French Art and the Louvre
France has a rich art history, from the prehistoric cave paintings of Lascaux to some of the most important movements in modern art, including Impressionism, Fauvism, Art Nouveau, and Surrealism. The center of this history is Paris, which, at the time of Jackie's visit, was home to unparalleled museums, art schools, and galleries.
The École des Beaux-Arts
The École des Beaux-Arts has been one of Europe's top art schools for centuries. Founded in 1648 as the Académie des Beaux-Arts, the public institution is still one of the most prestigious schools in Europe. Located across the street from the Louvre, it boasts a strong collection of its own.
The most important art event in the Western world during the eighteenth and nineteenth centuries was the Salon de Paris, the official exhibition of the École des Beaux-Arts. The Salon was so influential it was practically impossible for an artist to become successful without its support.
The architecture program attracted students from all over the world. American graduates of the school would go on to design many famous buildings, including the Boston Public Library, Boston Museum of Fine Arts, Grand Central Terminal, and the Metropolitan Museum of Art.
SHE SAID …
“I loved it more than any year of my life. Being away from home gave me a chance to look at myself with a jaundiced eye. I learned not to be ashamed of a real hunger for knowledge, something I had always tried to hide, and I came home … with a love for Europe that I am afraid will never leave me.”
The painting curriculum was rigid, and all students had to study drawing in a very specific order — first engravings, then plastic casts, and finally using live nude models. Only after they mastered those skills were they allowed to begin painting.
Attending the École des Beaux-Arts was an important step in becoming a professional artist; because the school prided itself on accepting only the most promising students, its entrance exam was extremely difficult. Aspiring artists prepared for the exam by studying with established artists. Today the École Nationale Supérieure des Beaux-Arts has an enrollment of around 500 students.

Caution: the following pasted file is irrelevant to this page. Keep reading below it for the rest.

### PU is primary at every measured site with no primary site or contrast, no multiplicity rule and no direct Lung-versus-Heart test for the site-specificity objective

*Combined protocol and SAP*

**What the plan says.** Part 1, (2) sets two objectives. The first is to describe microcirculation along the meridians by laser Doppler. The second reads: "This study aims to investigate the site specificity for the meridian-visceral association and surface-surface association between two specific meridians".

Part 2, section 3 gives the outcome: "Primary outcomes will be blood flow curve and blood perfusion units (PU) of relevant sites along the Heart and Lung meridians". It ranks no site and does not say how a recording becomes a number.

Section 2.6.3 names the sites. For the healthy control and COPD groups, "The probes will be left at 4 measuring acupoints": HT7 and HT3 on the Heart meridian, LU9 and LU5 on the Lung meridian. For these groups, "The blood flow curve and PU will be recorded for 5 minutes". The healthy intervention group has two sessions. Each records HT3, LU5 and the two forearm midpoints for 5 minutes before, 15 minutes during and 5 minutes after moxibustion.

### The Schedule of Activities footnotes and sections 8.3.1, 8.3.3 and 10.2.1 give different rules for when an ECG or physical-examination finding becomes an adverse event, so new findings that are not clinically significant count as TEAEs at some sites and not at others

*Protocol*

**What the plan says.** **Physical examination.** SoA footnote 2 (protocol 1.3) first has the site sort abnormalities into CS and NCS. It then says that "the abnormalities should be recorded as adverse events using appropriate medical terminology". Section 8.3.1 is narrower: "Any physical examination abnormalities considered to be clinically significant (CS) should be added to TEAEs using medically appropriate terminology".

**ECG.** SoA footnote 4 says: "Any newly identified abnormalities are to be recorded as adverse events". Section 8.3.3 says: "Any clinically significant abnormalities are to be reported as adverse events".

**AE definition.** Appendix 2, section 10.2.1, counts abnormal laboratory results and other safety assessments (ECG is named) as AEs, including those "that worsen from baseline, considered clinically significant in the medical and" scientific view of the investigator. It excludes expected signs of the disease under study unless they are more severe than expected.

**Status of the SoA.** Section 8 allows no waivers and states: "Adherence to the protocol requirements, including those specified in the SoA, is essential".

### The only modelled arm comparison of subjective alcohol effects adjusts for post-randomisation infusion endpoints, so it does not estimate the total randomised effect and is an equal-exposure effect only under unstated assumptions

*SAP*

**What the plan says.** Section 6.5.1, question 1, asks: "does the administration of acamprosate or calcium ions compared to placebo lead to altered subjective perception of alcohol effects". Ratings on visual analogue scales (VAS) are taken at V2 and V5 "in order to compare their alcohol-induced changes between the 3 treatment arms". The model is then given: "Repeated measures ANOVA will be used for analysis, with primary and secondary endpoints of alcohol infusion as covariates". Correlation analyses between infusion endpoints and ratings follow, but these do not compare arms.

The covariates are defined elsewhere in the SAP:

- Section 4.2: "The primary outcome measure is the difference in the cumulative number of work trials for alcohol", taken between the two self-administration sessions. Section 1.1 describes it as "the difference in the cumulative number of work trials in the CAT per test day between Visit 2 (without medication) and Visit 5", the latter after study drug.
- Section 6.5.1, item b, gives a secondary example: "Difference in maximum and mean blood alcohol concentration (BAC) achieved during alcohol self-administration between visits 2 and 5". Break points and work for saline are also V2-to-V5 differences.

SHE SAID …
“Newport … I knew I didn't want the rest of my life to be there. I didn't want to marry any of the young men I grew up with — not because of them but because of their life. I didn't know what I wanted. I was still floundering.”
THEY SAID …
“For her, French culture meant mostly French art. She had been in Washington and New York … however, she realized that nothing was comparable to what she would see there in French museums. She realized France was the place where she could see the best of the arts she loved — even of Italian and German and Dutch.”
— Claude de Renty, in As We Remember Her
The center of Paris's artistic culture is the Louvre, the most visited museum in the world. The original structure was built on the banks of the Seine in the twelfth century as a fortress to protect Paris, then Europe's largest city, from invasion. Later, it became a royal palace for Philip II. Some of the halls are so big that the King used to ride his horse through them.
In 1791, after the French Revolution toppled the monarchy, the Louvre and the adjacent Tuileries Palace were designated national palaces where important works of art and science would be housed. Two years later, the Louvre opened as a public museum. Since then, the museum has undergone numerous additions and redesigns, becoming a complex series of connected galleries and buildings.